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Riggs with a collection of her favorite works from the past few years. On the left is a depiction of the four directions. In the center is the Greek goddess Artemis, portrayed as a hunter. On the right is Sumerian goddess Inanna entering into the underworld.
November 12, 2013
DALLAS — One of the first mediums art students are exposed to in school is watercolor.
It's safe, easy to clean up and it provides children a means of discovering art that is easy to produce.
However, watercolor isn't just for kids slapping amorphous blobs onto paper.
It is a centuries-old technique used by some of the world's most renowned and respected artists, such as German Northern Renaissance artist Albrecht Drer.
For Dallas resident Susan Riggs, it's not about connecting with artists from the Renaissance, it's just what speaks to her.
Riggs has been creating intricate — and sometimes risqué — paintings of strong feminine subjects since 1987.
"It's what I'm supposed to be painting," Riggs said. "We live in such a patriarchal society that I think the feminine energy needs to be out there."
Riggs came to Dallas in 1985 with her husband, Ted.
Living in the Los Angeles area for decades wore the couple down and they needed to get out, Riggs said.
In her newest artistic endeavor, Riggs polishes a plume stone Nov. 7 at the Salem Center 50+ during its daily lapidary class. Riggs was drawn to the craft because of the intrigue of seeing the inner makeup of various stones.
"I was the one that wanted to move up here. Ted said, 'OK,'" she said. "We wound up in Dallas. Everybody said, 'Do you know anybody up there?' I said, 'Yeah, the realtor.'"
Riggs' foray into painting might not have happened if not for that leap of faith move to Dallas.
Soon after the couple settled down, Riggs found herself in a women's-only art group headed by Charlotte Lamb.
The Wednesday Artists, as they are known, started in 1984, and Riggs, with her background in commercial art, soon found herself immersed in the group.
"When I met her she said I ought to take this painting class. That's where it all started," Riggs said. "I guess we got to talking about stuff and I realized I was actually on a journey with my painting."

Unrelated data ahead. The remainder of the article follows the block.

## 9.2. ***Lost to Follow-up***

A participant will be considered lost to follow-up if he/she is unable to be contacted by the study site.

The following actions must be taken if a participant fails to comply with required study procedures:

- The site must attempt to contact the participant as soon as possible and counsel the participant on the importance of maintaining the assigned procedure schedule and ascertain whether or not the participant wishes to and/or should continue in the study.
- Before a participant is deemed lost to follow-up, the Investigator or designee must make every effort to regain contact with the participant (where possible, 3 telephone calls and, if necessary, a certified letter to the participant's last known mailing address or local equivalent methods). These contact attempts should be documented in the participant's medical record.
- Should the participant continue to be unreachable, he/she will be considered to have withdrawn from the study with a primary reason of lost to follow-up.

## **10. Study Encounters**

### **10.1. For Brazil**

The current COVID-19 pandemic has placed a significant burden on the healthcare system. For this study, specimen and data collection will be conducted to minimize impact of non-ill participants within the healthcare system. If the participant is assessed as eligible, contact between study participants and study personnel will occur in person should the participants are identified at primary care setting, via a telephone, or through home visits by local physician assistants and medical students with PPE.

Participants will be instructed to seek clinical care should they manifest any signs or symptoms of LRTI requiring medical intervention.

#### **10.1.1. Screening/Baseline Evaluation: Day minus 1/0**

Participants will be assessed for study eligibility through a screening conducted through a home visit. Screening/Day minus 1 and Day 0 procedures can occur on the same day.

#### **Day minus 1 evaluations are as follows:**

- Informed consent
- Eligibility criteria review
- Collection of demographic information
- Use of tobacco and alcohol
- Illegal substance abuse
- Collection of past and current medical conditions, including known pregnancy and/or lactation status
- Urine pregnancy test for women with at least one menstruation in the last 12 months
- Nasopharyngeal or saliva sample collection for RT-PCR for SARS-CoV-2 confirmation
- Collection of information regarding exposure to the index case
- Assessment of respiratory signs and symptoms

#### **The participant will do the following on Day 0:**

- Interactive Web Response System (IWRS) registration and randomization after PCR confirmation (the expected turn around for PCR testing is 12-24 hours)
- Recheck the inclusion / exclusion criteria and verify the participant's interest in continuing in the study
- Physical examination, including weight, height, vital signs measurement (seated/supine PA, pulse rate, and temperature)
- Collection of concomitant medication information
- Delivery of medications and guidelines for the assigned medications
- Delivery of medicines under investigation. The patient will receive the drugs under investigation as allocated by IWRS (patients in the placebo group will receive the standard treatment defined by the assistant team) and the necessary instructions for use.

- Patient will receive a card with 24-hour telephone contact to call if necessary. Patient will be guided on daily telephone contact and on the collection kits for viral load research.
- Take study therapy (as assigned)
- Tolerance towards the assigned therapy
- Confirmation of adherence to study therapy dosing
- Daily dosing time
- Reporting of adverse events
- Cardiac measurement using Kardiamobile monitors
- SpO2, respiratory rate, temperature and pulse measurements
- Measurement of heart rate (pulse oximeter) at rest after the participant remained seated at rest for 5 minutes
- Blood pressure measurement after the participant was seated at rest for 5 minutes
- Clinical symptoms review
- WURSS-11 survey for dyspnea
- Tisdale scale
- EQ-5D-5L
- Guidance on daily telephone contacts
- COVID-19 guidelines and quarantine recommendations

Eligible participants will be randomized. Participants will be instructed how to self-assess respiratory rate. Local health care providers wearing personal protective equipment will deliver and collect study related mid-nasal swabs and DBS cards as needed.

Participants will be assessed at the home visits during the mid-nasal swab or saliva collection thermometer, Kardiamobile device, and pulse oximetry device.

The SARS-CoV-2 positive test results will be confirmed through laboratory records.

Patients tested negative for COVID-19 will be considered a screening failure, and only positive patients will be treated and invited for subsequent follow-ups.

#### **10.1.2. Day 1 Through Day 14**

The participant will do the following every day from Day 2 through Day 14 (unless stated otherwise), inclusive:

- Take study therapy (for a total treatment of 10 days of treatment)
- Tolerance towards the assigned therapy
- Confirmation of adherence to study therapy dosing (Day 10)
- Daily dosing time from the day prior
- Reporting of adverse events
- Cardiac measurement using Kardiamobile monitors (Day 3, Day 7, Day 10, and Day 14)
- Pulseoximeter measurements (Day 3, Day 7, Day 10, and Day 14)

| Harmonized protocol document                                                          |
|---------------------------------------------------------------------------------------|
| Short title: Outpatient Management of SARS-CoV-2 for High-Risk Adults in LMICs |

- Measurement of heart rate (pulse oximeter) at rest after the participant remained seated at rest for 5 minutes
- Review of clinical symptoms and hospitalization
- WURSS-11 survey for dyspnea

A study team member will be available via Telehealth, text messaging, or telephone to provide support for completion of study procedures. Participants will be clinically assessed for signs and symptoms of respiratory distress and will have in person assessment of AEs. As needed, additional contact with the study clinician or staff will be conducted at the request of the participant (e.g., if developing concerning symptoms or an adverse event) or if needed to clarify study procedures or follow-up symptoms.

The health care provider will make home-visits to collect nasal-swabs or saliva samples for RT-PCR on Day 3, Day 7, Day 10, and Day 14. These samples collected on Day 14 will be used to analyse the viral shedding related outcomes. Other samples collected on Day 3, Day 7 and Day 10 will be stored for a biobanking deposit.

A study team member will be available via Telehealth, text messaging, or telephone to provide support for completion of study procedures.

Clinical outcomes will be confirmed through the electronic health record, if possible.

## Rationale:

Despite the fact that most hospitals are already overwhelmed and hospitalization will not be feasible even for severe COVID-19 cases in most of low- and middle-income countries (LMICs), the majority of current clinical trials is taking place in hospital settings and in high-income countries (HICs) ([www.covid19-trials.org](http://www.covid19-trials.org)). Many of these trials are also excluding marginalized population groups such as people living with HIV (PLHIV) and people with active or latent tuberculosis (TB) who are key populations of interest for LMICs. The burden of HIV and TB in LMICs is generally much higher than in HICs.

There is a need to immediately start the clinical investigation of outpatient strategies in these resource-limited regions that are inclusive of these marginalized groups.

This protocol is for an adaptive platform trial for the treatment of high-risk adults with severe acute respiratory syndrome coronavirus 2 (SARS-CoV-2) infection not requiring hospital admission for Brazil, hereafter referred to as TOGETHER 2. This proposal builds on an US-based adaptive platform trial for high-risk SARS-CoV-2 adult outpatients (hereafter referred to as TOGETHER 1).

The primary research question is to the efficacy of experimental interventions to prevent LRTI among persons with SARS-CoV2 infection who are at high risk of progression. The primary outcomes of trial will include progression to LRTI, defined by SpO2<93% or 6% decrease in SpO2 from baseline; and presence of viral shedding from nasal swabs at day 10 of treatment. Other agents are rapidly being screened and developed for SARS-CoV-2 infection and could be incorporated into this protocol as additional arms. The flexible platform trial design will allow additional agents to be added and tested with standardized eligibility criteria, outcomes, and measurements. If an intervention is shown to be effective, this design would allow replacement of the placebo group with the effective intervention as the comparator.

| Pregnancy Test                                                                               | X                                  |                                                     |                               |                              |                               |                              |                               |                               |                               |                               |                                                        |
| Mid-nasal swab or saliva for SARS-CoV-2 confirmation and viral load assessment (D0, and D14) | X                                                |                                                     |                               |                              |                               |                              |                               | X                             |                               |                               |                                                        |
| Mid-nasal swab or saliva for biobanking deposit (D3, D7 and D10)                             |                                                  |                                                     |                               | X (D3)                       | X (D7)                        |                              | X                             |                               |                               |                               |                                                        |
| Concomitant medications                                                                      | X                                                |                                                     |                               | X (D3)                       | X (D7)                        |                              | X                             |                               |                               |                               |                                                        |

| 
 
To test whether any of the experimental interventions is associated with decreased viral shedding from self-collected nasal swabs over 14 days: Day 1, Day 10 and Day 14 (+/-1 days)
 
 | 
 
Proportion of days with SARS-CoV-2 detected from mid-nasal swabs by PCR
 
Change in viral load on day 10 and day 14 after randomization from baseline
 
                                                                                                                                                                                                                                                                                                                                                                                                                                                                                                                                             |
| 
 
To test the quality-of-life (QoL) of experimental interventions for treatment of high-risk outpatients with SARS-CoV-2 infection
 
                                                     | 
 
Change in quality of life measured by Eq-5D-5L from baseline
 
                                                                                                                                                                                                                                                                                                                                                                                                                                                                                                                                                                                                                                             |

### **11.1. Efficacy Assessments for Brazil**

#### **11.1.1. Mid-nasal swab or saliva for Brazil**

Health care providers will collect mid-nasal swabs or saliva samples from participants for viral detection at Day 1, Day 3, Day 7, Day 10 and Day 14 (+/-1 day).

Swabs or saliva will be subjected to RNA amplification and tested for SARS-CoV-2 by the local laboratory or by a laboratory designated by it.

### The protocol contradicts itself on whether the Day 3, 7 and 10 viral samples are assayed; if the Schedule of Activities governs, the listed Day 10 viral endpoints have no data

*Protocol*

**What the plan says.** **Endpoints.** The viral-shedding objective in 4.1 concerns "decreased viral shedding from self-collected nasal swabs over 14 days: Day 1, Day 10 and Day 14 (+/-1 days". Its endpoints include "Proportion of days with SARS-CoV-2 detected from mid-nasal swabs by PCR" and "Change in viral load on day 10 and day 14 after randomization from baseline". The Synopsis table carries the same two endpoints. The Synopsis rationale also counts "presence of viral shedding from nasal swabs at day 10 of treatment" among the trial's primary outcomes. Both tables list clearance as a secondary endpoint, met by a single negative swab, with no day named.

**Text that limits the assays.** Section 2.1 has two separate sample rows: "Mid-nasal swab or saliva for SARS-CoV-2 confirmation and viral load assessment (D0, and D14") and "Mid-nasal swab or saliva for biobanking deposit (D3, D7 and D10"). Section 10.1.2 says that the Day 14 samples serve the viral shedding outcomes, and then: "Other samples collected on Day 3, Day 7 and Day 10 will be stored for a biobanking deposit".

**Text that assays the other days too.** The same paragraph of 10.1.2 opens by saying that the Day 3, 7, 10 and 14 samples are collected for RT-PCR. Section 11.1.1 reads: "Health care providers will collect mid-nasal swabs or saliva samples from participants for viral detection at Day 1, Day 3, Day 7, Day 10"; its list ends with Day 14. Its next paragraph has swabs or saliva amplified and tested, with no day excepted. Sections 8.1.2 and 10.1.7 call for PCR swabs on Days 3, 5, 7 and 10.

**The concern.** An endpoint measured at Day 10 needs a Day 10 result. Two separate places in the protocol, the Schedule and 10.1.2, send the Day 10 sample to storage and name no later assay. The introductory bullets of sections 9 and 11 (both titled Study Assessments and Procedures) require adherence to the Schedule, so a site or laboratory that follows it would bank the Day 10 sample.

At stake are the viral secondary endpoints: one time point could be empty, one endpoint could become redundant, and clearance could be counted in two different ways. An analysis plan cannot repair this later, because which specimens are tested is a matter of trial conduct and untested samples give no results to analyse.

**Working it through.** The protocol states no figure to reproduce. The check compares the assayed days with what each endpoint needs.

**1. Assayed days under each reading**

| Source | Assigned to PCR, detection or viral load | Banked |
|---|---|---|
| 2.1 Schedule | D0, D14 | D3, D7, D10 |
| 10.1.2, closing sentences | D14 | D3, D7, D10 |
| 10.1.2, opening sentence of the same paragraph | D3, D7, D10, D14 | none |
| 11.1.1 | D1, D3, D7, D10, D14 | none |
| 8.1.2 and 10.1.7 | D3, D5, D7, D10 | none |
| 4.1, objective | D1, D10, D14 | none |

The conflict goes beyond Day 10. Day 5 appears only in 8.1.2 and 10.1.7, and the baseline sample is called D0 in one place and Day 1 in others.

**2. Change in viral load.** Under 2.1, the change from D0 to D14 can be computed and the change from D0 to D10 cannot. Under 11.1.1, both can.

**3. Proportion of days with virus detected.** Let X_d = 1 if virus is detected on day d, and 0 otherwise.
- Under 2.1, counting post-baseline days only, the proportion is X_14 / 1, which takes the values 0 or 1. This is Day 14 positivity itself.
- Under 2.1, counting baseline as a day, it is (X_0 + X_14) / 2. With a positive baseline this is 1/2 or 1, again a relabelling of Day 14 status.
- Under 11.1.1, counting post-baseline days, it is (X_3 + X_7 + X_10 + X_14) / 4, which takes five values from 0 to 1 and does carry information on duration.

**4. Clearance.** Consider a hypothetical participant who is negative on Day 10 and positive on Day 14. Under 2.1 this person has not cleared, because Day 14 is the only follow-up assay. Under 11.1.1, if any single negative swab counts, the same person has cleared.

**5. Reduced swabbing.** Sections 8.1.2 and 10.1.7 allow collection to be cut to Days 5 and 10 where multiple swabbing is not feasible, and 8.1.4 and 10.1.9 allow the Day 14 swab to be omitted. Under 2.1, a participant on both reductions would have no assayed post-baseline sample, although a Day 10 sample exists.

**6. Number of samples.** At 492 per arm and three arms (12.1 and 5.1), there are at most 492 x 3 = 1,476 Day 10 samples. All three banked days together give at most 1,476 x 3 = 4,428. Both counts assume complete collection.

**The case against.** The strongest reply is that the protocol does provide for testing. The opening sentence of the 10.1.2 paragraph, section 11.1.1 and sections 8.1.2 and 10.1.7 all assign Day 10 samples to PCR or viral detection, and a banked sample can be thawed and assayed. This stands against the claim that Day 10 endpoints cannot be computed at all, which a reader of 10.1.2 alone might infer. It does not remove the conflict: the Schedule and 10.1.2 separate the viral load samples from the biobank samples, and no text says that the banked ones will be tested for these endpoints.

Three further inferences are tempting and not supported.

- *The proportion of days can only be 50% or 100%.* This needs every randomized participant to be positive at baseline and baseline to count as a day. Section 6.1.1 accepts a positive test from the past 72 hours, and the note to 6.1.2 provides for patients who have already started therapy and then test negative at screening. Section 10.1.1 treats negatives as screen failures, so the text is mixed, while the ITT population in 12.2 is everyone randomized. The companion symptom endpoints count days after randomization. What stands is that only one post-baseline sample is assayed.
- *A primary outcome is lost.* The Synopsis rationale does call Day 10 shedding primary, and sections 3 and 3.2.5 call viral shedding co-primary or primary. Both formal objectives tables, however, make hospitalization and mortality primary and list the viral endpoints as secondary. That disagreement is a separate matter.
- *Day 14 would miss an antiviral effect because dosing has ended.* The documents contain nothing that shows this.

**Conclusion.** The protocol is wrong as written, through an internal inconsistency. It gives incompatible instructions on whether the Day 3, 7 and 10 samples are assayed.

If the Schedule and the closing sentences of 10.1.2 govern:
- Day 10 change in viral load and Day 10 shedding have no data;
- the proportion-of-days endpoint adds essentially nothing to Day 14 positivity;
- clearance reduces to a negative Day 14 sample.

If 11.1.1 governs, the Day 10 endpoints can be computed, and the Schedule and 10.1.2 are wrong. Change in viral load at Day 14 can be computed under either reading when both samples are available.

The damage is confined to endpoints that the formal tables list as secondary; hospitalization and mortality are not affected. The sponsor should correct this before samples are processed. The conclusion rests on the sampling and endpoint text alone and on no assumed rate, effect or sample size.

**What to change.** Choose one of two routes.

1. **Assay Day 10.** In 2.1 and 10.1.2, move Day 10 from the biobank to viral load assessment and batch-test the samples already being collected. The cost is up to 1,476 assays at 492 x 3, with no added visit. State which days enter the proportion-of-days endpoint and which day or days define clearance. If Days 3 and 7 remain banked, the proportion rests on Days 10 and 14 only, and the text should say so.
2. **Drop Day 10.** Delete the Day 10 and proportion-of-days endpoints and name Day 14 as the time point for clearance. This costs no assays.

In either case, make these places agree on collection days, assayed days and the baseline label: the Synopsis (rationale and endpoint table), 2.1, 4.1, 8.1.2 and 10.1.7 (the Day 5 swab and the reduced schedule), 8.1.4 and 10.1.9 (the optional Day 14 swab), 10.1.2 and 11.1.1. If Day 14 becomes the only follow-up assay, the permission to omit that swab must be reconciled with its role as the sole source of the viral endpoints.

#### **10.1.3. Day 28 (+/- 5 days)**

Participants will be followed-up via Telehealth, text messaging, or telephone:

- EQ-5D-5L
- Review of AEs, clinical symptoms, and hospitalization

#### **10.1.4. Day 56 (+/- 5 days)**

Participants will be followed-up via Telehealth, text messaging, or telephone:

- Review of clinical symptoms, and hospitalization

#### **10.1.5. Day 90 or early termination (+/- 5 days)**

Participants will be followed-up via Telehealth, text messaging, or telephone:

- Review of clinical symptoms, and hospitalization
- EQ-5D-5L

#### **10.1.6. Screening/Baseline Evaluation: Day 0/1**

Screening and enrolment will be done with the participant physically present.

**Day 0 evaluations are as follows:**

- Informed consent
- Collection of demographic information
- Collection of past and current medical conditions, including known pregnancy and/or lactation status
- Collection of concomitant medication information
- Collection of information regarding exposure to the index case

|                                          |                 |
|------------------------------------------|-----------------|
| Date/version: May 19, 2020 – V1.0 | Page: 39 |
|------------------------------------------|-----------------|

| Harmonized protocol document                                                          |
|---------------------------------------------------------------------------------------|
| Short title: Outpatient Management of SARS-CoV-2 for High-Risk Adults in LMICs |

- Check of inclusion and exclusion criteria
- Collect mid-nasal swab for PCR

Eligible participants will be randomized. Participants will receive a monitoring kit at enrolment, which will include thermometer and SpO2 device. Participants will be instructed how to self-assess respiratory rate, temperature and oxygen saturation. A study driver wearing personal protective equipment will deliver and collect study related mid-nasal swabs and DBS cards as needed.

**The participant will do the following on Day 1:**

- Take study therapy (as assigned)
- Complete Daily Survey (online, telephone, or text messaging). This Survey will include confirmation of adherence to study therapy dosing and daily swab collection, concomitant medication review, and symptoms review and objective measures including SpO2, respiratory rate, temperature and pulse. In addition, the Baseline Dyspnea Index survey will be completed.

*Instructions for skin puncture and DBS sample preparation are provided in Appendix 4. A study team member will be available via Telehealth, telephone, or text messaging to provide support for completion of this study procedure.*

That journey has taken Riggs from Native American culture — thanks in part to her grandmother, Nancy Alice, who was a Blackfoot tribal member — to her current obsession with Gothic art.
She finds inspiration in almost every facet of life — from "watching it get dark outside" to reading a book — if something grabs her attention, it will most likely end up as some form of art.
While watercolor has been her medium of choice over the years, Riggs has delved into a variety of art forms.
During the weekly Wednesday Artists session, Riggs works on a Pennsylvania Dutch-inspired piece on the four directions. The Wednesday Artists meet at the Dallas United Methodist Church.
Most recently — as of Nov. 7 — Riggs undertook a new creative outlet — handstone carving.
"I've got a lot of interesting rocks I've found on my property. I'll cut them open and see what's inside," Riggs said. "I'll be the first human to see the inside."
Riggs' penchant for diving headfirst into new art forms and ventures has led her to put her watercolors on the backburner for the last few years.
She's just now getting back into it, but it's tough when you have so many other interests.
"Astronomy, astrology, quantum physics … particle physics more than quantum," Riggs said. "I've always been very curious about everything."
Ted Riggs was always supportive of Susan through her journey, even though their particular spiritual philosophies didn't always line up.
The couple was married for 27 years until Ted's death three-and-a-half years ago.
"He's waiting for me in the cosmos. He said he'd sail around out there and wait for me," Riggs said. "I still talk to him. Lots of times it's cussing."
The Dallas Public Library is displaying some of Riggs' work through November.
Riggs couldn't display everything she wanted to — some of her work is not necessarily family friendly.
Nevertheless, all the work on display has particular meaning to her; every work is special.
"I have this idea I'm going to paint, and pretty soon the painting takes over," Riggs said. "I get attached to a lot of them because it takes maybe three months to finish one."